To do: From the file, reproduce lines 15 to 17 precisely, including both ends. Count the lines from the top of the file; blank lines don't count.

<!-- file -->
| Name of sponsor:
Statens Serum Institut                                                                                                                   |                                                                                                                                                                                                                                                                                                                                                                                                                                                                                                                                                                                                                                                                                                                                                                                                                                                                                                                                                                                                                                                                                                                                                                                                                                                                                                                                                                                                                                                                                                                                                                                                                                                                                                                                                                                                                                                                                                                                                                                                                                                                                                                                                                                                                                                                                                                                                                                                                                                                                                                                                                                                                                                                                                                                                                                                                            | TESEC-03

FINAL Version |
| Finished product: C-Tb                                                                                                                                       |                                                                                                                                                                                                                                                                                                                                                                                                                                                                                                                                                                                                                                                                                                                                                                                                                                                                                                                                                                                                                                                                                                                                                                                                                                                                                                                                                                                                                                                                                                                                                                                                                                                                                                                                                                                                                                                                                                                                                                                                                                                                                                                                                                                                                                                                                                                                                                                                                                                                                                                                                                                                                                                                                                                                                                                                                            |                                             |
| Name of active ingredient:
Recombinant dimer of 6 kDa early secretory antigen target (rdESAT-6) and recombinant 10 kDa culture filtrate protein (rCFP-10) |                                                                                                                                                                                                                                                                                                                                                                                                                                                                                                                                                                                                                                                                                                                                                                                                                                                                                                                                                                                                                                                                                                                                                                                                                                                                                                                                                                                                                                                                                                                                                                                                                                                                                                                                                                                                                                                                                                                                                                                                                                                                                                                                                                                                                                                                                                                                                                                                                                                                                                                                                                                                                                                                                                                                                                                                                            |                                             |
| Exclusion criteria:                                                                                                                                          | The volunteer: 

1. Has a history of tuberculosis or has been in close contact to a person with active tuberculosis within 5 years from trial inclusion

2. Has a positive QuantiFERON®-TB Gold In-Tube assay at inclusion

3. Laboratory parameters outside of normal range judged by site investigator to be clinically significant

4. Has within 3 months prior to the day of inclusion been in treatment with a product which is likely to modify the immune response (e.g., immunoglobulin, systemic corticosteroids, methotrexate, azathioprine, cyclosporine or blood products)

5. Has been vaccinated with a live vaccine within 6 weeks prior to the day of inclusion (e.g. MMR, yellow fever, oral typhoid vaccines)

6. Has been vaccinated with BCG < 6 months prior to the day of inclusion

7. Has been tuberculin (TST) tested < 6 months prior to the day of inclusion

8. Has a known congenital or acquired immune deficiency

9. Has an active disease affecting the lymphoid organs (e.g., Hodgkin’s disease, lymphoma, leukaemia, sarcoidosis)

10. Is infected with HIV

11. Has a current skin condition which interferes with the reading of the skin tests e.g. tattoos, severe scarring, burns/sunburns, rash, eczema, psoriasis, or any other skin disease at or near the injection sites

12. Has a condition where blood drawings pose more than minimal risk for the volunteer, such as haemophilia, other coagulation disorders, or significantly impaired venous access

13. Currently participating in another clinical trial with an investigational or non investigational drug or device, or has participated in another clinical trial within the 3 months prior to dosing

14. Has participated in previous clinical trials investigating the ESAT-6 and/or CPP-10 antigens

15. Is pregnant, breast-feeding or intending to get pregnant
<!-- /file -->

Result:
8. Has a known congenital or acquired immune deficiency

9. Has an active disease affecting the lymphoid organs (e.g., Hodgkin’s disease, lymphoma, leukaemia, sarcoidosis)

10. Is infected with HIV